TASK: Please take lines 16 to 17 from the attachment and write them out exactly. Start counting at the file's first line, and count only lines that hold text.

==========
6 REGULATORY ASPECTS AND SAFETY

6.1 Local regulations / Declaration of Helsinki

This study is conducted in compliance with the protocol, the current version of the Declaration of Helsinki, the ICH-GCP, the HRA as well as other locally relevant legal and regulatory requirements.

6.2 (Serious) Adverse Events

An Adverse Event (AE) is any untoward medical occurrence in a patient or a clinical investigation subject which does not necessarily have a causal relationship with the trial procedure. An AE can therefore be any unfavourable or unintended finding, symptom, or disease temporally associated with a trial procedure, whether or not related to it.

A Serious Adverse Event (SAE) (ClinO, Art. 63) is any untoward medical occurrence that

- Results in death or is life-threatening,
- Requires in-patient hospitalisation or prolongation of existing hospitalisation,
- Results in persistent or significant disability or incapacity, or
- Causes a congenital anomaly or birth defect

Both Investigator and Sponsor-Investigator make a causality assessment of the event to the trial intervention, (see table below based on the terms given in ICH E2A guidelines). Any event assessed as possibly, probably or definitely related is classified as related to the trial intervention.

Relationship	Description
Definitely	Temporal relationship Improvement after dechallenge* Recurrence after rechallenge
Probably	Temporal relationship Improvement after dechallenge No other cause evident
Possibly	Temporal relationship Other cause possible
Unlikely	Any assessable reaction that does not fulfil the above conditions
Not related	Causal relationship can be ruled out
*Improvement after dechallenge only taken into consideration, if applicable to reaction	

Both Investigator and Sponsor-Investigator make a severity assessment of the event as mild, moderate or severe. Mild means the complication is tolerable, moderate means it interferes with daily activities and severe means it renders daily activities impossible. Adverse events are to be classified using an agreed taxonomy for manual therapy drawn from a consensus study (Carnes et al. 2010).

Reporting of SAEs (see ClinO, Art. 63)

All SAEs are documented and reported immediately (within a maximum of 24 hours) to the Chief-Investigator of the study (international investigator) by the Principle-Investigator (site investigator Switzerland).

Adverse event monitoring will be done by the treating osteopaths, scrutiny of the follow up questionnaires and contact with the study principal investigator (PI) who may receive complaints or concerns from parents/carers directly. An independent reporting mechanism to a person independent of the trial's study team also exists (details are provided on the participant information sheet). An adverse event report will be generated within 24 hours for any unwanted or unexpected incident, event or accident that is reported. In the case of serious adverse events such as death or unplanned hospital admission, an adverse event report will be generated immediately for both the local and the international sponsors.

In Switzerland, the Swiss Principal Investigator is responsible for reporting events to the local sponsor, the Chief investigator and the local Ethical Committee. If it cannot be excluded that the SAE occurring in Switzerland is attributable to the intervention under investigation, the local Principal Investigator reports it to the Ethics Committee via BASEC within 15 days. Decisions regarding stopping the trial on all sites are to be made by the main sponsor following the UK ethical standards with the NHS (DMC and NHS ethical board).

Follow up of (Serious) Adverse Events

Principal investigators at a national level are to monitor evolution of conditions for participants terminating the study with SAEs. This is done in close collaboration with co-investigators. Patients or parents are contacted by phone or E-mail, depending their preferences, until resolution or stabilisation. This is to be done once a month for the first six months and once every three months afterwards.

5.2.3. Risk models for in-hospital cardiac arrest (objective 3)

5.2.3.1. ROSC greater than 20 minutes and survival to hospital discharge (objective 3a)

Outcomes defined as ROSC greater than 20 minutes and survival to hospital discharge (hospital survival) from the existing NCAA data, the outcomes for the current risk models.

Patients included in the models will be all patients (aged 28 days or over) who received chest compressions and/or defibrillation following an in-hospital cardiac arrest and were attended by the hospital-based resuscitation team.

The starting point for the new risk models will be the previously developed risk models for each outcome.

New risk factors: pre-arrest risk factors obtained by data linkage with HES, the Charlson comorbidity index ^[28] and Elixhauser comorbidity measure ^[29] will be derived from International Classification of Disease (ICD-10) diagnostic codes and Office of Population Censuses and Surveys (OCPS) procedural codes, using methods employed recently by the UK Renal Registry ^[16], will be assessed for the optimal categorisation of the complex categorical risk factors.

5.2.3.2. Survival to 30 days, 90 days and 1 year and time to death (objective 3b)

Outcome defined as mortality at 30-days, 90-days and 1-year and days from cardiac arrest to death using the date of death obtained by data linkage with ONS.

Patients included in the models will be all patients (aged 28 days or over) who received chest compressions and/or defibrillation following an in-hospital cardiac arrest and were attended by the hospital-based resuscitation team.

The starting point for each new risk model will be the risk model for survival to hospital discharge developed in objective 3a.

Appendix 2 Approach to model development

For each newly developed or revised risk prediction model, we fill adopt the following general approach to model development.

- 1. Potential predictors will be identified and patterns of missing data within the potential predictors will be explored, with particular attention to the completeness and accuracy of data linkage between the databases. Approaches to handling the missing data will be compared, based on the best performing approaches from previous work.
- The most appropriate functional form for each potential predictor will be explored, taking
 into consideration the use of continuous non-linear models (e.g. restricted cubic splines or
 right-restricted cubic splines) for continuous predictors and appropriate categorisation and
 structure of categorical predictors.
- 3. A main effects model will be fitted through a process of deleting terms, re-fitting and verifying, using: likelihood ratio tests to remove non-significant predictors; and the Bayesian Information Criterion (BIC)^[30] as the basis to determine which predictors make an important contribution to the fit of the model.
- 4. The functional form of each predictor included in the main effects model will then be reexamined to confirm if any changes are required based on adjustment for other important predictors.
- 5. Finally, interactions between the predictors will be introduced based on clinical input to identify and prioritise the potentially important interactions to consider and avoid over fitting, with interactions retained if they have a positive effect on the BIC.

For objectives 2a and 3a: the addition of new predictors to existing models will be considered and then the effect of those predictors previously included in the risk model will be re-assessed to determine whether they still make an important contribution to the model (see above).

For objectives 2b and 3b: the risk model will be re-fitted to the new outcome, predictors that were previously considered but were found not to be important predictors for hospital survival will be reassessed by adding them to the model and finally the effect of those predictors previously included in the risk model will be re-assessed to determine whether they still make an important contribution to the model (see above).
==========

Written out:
Unlikely	Any assessable reaction that does not fulfil the above conditions
Not related	Causal relationship can be ruled out